Japan Revisits Wartime Politics the Show `Ri Koran' Examines the Japanese Occupation of Manchuria in the 1930s. TOKYO MUSICAL
Makiko Shinohara, Monitor, The Christian Science Monitor
THEATER director Keita Asari, noted mainly for staging Western musicals, has chosen to walk the edge of a sword with his new musical about Japan's occupation of Chinese Manchuria in the 1930s.
The play, entitled "Ri Koran," follows the tragic tale of a real Japanese woman who grew up as a Chinese, adopted the Chinese name Ri Koran, and became famous singing songs that praised Manchuria. The Japanese government hoped the songs would be effective as propaganda, and would persuade Japanese to emigrate to the newly won territory.
This original musical, set amid a turbulent time in Asia's history, comes two years after the passing of Emperor Hirohito, whose role in World War II remains controversial. Fearing the wrath of right-wing groups, few Japanese dare to call attention to Japan's wartime atrocities.
"The death of the Emperor has broken the taboo, enabling a closer look at what had happened during that era," says Mr. Asari, president and director of Tokyo's Shiki Theatrical Company.
Asari is a close associate of leading Japanese politicians, including former Prime Minister Yasuhiro Nakasone, and serves on various governmental advisory committees. He says that former Prime Minister Noburo Takeshita, presently Japan's political kingpin, missed becoming a kamikaze pilot by being one year too young.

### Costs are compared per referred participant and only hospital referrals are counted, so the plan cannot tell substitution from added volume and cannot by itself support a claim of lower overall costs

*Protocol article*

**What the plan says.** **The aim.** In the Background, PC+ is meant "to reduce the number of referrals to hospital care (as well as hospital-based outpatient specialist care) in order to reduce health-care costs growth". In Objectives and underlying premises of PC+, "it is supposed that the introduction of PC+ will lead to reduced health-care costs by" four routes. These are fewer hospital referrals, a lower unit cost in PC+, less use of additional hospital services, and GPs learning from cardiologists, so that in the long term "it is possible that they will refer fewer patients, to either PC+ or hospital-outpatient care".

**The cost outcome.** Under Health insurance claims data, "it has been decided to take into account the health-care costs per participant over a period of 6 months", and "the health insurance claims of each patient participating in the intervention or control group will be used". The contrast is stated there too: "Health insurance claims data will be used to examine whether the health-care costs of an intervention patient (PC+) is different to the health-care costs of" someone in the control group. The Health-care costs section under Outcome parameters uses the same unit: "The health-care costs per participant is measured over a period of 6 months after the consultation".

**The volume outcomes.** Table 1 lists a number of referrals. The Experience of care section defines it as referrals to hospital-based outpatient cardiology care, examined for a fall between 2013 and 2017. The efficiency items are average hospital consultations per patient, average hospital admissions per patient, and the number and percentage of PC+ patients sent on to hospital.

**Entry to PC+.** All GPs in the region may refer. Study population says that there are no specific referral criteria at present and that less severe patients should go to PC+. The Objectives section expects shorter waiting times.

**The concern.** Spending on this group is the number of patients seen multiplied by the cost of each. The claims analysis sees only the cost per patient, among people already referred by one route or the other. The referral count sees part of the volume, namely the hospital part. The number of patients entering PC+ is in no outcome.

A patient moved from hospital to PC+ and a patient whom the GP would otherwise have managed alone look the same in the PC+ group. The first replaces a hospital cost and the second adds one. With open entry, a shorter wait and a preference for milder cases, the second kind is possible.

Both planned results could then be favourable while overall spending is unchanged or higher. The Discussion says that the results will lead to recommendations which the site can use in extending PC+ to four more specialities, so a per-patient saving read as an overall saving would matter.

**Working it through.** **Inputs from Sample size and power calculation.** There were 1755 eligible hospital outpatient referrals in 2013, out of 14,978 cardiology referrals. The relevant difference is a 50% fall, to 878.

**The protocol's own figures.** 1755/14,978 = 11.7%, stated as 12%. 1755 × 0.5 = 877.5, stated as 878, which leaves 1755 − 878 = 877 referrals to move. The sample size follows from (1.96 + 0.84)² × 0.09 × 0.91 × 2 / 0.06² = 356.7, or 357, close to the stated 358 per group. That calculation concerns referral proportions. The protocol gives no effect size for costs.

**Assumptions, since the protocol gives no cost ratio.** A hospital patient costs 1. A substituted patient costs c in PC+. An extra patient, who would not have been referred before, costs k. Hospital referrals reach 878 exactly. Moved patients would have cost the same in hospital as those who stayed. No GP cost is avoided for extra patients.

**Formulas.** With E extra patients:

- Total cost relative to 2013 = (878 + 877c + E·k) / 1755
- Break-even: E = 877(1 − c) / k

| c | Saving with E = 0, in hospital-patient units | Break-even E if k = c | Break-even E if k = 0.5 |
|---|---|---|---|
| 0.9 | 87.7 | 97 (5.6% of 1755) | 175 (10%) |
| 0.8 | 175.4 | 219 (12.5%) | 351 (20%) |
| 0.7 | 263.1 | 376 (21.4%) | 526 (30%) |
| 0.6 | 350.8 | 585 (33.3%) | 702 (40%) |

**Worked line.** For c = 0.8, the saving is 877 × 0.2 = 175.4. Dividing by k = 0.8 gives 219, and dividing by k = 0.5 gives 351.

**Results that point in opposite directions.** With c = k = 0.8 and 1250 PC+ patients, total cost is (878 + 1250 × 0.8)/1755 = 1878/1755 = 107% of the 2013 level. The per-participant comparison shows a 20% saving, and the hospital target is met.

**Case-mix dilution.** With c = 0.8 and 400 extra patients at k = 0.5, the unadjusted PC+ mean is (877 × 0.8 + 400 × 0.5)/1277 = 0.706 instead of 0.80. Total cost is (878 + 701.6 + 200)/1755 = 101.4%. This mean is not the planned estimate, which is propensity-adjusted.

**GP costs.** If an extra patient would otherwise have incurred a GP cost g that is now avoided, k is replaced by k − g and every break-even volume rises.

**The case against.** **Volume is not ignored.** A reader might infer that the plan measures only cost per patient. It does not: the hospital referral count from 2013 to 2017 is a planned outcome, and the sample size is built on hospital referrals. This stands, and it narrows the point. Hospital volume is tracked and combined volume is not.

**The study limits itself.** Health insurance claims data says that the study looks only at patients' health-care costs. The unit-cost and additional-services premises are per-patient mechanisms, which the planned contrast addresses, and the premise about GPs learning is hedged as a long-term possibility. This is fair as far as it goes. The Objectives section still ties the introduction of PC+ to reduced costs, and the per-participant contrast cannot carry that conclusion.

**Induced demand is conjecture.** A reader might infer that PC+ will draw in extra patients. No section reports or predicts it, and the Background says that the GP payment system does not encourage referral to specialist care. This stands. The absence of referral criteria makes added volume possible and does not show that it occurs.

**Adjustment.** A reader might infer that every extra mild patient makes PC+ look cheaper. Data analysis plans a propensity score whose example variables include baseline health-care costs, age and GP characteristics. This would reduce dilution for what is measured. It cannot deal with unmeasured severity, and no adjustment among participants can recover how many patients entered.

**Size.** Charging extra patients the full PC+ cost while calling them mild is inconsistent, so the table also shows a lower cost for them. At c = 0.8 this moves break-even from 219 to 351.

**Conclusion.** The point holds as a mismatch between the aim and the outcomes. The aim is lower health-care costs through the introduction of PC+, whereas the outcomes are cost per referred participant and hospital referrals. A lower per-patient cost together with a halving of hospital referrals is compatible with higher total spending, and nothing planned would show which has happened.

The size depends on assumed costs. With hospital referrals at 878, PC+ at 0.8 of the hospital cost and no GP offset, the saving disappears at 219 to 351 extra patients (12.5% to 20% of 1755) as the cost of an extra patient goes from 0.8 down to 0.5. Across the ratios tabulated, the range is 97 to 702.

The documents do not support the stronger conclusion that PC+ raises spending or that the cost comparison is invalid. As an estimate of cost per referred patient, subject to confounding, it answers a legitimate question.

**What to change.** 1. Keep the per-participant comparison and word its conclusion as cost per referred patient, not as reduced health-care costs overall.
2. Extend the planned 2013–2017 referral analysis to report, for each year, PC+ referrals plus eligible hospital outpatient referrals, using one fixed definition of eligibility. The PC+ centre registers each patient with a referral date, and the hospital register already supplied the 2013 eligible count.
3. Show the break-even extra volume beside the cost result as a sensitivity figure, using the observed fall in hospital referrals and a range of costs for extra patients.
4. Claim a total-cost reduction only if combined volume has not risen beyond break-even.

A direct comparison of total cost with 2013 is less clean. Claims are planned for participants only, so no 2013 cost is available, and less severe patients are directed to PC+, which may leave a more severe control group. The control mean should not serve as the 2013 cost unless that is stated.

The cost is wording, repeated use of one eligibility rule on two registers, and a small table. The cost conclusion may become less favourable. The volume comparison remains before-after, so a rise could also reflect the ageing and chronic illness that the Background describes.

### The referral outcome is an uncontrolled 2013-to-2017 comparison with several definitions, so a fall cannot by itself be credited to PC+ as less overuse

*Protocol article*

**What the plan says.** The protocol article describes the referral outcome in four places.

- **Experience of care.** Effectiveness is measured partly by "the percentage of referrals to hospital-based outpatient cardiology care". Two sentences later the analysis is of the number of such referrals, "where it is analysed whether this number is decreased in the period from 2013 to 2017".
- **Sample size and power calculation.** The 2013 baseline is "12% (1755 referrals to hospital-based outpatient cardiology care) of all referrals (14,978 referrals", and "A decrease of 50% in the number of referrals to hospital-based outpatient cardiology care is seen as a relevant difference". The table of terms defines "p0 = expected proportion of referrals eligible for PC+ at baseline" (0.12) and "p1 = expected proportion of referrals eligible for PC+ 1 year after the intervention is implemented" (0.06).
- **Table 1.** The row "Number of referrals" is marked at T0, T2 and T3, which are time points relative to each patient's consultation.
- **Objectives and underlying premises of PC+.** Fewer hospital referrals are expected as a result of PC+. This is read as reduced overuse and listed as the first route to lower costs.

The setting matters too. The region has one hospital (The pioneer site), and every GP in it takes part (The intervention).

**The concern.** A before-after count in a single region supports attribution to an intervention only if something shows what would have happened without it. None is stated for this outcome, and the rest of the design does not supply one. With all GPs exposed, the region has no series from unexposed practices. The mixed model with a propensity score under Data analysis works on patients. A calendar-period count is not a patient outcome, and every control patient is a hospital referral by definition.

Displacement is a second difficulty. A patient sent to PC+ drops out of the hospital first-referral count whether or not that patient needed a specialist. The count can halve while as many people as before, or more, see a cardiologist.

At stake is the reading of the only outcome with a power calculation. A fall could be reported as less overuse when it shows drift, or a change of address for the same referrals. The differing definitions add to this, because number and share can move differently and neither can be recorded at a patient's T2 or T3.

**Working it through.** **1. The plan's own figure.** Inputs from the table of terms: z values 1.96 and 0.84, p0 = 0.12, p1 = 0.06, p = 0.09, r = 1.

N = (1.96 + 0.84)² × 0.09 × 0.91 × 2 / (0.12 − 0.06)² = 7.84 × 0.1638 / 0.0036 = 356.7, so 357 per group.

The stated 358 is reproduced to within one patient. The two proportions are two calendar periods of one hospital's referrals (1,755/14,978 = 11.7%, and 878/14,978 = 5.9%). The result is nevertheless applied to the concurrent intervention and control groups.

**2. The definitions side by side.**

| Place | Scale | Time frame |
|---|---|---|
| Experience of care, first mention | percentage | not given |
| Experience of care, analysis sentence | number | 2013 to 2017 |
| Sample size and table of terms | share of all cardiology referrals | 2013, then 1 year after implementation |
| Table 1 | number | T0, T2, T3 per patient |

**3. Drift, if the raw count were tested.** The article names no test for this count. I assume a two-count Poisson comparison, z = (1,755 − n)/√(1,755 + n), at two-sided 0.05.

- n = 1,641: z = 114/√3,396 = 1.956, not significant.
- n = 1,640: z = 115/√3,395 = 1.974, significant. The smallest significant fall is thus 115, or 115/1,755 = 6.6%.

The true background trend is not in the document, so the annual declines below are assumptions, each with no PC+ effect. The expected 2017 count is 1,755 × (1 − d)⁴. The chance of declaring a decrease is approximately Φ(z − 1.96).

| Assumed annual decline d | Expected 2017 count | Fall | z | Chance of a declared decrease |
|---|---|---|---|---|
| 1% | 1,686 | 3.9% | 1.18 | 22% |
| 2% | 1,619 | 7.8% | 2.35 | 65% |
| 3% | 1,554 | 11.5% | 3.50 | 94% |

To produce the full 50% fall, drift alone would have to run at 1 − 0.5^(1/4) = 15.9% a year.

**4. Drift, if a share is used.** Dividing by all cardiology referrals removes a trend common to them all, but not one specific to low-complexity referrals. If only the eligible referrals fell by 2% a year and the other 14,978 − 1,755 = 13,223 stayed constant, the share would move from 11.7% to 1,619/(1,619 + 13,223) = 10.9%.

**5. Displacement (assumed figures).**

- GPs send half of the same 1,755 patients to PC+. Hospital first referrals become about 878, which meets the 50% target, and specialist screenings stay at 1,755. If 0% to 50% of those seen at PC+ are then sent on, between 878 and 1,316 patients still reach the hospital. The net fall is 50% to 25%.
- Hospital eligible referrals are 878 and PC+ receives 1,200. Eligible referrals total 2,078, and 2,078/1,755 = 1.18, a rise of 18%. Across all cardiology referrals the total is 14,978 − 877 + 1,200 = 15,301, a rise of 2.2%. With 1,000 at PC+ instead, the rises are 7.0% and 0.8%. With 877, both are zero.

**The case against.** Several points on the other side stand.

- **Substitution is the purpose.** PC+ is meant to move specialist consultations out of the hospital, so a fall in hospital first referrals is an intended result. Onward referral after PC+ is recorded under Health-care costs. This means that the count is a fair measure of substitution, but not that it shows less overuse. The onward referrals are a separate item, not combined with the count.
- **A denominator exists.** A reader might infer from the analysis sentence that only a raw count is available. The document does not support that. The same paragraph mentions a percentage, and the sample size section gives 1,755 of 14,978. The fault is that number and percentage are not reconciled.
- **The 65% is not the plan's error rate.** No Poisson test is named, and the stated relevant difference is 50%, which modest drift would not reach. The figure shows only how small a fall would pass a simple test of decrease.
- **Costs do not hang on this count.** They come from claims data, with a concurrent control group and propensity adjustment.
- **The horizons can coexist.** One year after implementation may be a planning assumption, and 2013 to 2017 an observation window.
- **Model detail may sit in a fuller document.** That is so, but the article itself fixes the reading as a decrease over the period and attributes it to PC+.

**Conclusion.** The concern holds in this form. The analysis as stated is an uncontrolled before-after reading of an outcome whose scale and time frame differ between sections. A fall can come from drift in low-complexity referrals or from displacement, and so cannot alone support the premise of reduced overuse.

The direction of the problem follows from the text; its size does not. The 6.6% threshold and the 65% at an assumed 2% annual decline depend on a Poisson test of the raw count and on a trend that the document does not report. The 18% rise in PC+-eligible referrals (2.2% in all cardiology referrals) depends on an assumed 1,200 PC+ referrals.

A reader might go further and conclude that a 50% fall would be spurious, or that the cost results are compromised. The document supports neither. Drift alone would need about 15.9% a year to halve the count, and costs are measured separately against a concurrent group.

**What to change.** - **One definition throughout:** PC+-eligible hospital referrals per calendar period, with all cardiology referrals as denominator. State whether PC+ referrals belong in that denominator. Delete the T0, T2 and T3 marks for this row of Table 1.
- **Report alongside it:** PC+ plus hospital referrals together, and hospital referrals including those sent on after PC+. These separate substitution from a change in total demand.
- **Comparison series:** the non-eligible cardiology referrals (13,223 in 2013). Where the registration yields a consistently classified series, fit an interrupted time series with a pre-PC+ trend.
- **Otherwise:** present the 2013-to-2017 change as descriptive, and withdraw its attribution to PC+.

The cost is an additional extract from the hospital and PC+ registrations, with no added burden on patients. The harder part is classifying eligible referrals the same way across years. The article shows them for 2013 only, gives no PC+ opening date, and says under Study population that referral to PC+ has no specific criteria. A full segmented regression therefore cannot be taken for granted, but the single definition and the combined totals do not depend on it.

"He survived because by the time his turn came up, there were no more planes left," says Asari.
Shiki is a leading theater company in Japan, employing about 450 people, half of them actors. Asari and nine others established the company in 1953, after being inspired by the Western theaters established by French playwrights Jean Giraudoux and Jean Anouilh.
Asari's vision was to develop a new school of theater in Japan. The Shiki produces more than a thousand plays and musicals yearly, including some for children, and such Western musicals as "Jesus Christ Superstar," "Phantom of the Opera," "Chorus Line," and "West Side Story." Its biggest success continues to be "Cats" with over 1,800 performances thus far.
In his most recent production, Asari took extreme caution not to give the play an ideological slant, and he avoided any reference to the Emperor. "I didn't intend to make `Ri Koran' into an antiwar play," he states, "but I wanted to tell the younger generation about the tragedy that Asia went through." Young Japanese, he says, do not know much about Japan's role during the war years.
Ri Koran, whose Japanese name is Yoshiko Yamaguchi, now serves as a member of Japan's parliament. Born in Manchuria, she was adopted by a Chinese family and became a big hit through the Manchurian Cinema Association, a company set up by Japan for propaganda purposes. …